Hamworthy Royals is a team very much close to Ian Heyward’s heart. It is the youth team that he managed in the late 80’s and early 90’s. I am fortunate enough to have played for him from 1987, where my babysitter gave me the best birthday present ever. He gave me the number of the Hamworthy Royals manager, Ian Heyward. As an excited ten year old I joined the team that would dominate my life until seventeen.
Ian Hayward is a special man that paved the way for many youngsters to play football. He gave up his time to ensure there was enjoyment for all and is a thoroughly decent man. Grassroots football rely heavily on people like him, always have and always will do. All sports need volunteers to enable a healthy and sociable nation to exist. It’s surely their motivation to give youngsters something to do as opposed to unearthing that next big thing.
Talking to him in my ‘Lockdown’ Football Chat was an absolute pleasure and he was on top form as ever. Once he got on the phone line he knew it was me straight away and typically he asked how every member of my family are, personally asking after everyone of them. His role as my youth football manager extended to a role model to my family and they respected him and looked up to him as much as I did. Youth football management is not just about bibs and footballs.
Our discussion took me to the days to when I would walk round to his house with my football boots and goalie gloves (my shin pads would be on) and let myself in the back gate. Here, I would be greeted by his late wife, the wonderful Margaret who would always give me drink and a biscuit whilst waiting. I would arrive early to have a chat and they always made me feel part of their family. Lovely people and the memories came flooding back of playing football for Hamworthy Royals and beyond.
Some of my playing days inevitably were recalled but I was keen to explore Heyward’s very own playing days. Now was the perfect time as I was not a cheeky twelve year old sat in the back of his car joking around with Phil, his youngest son. It was an absolute pleasure to chat to him and I learnt a great deal about his time playing football.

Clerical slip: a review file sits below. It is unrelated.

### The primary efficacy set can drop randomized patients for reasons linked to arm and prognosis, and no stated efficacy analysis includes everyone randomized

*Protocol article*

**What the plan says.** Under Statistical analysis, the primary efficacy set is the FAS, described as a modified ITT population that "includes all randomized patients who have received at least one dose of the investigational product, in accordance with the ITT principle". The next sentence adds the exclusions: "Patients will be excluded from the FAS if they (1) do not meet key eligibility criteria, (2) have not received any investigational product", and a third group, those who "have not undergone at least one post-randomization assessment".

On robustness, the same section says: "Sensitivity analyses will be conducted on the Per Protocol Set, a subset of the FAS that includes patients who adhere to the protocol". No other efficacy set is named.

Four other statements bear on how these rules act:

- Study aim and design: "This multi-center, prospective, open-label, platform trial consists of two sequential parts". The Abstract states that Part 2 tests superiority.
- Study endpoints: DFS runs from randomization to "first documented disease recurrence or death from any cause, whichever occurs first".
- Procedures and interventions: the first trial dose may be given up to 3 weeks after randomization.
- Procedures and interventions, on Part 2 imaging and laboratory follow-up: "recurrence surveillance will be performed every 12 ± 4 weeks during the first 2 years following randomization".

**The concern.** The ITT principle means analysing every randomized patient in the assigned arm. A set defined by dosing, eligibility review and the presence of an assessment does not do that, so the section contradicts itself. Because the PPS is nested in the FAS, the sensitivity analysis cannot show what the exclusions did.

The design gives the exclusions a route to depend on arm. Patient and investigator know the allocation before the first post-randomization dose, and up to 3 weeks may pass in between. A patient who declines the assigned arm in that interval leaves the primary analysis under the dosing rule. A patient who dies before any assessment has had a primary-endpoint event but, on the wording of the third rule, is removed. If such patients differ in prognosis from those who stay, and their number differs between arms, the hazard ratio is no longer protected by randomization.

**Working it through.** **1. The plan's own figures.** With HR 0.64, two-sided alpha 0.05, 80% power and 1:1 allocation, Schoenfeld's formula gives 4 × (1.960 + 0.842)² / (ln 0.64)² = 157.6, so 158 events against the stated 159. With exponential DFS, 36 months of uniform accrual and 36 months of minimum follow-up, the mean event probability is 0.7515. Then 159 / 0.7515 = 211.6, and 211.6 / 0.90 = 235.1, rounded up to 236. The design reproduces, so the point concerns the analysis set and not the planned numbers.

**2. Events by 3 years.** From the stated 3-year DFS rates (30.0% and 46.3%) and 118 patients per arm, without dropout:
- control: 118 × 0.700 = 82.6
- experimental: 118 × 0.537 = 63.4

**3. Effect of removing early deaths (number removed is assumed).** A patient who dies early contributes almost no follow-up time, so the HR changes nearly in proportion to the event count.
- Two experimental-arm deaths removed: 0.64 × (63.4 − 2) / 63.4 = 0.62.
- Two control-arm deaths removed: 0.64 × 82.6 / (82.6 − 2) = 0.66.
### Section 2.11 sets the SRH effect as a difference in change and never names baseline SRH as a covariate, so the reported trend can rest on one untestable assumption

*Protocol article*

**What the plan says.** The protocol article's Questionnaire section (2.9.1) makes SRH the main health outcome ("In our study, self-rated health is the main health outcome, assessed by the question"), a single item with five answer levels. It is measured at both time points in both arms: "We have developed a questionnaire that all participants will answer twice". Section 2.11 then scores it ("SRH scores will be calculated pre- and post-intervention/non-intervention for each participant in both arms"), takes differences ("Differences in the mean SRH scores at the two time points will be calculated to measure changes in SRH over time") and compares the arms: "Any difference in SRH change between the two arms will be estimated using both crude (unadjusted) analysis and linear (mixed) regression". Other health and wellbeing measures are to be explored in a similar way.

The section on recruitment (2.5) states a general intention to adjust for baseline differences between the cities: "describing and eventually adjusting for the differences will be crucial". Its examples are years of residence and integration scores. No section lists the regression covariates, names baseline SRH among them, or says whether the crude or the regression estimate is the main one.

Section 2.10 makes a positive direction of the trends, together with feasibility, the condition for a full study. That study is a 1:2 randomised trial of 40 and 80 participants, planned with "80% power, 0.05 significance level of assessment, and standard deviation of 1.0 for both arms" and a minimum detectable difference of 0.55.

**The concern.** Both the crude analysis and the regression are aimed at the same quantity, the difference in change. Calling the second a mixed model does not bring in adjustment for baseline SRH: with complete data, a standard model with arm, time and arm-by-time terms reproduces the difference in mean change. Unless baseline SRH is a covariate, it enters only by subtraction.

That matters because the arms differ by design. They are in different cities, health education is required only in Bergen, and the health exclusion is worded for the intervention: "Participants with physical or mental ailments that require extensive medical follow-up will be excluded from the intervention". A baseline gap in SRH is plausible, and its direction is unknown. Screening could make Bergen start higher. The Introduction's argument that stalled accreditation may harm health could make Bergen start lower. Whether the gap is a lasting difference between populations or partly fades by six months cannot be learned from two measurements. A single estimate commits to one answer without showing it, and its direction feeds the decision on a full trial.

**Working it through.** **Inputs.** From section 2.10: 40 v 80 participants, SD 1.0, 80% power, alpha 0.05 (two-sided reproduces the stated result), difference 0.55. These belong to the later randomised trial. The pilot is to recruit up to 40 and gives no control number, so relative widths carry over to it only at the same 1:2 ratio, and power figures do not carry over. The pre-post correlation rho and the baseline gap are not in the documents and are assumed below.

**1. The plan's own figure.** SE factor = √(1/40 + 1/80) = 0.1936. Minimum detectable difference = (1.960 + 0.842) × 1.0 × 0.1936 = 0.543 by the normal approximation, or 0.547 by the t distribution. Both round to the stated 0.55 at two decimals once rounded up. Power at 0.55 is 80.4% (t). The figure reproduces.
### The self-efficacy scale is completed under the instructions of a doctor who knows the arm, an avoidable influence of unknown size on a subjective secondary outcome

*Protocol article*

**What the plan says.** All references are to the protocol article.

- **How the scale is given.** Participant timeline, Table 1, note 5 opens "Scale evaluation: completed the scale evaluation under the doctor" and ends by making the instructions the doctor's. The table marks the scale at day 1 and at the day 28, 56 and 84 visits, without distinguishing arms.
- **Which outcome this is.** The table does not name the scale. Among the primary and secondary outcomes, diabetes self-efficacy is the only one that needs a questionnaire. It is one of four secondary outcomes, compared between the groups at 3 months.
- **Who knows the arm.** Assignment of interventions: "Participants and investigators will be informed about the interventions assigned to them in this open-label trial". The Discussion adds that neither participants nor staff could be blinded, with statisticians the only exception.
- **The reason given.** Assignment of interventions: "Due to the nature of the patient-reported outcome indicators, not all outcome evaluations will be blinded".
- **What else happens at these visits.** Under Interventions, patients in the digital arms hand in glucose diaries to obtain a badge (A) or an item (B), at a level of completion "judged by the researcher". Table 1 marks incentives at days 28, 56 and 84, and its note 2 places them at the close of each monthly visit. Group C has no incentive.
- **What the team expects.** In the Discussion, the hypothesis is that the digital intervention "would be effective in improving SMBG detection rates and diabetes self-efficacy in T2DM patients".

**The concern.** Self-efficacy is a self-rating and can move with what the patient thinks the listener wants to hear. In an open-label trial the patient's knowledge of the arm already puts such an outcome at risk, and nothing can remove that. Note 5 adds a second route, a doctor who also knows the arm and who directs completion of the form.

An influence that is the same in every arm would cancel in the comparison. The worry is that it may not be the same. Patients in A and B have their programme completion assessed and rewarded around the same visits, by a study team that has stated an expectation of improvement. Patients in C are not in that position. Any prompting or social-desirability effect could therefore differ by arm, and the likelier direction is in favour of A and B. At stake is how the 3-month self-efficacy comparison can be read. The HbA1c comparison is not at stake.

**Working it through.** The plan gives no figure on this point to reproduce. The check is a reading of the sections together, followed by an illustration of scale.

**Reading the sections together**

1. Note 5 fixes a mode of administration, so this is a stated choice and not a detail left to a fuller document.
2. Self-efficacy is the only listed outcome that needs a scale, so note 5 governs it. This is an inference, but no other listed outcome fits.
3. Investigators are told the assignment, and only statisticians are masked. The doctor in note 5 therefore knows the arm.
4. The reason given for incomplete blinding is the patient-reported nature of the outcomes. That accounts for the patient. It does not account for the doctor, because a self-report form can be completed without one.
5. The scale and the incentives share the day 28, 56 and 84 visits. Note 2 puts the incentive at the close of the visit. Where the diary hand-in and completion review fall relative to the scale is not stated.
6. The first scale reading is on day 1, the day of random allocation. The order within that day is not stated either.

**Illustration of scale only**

Hayward is a Tottenham supporter and football today is not like the good old days. He proudly informs me that his great grandson has a Manchester United and Tottenham shirt to reflect the family teams. I mock the Spurs part and Ian is quick to stop me in an assertive yet jokey way. Straight away he jumped in and that moment identified his passion for The Spurs was still fully intact.
He won’t mind me saying that he is disillusioned with modern football and the extortionate sums that players are paid. I am reliably informed that he still watches every match and I’m sure he keeps as close an eye on Harry Kane as he did of Jimmy Greaves. Of course he does because football is in his blood. Born in November 1942, it has been for the best part of his seventy seven and a bit years.
Football is the heartbeat of his family. His oldest son, David is a massive Manchester United fan, as well as his grandson, Ryan. Phil supports Everton, a product of those glory days from the late 1980’s.
“When I was playing, I just loved it,” said Hayward. He played anywhere across the back four but was started off as a full back. It has become a theme that the players of this time were happy to play anywhere. Usually playing positions were fixed but if the rare occasion they were told to play somewhere different they would without hesitation.
He actually started out as goalkeeper as a ten year old playing for Reading Schoolboys. A broken finger ended his goalkeeping career. He was playing at the old Stamford Bridge and dived to save a ball.
“It caught my hand between the ball and the post and I knew I had done something because at half time I kept my glove on.
“My coach told me to take my glove off and when I did my finger dropped down. I swapped with the centre half at half time and we beat London 1-0. I got man of the match and stayed in defence since that day.”
Heyward moved down to Poole as a thirteen year and played for Langland Street Boys Club. He relished looking back at those times and in particular a one sided cup final victory:
“We had a hell of a team. We beat Trinidad 14-0 in the Dorset National Association of Boys Clubs, otherwise known as The Rockley Cup in the final. I think this is the record victory margin for this cup.”
It had to be coaxed out of Hayward that he managed to notch two goals in the second half as the team swapped their positions around. This moved him onto his time playing adult football Wessex Industries in The Dorset Minor Cup Final.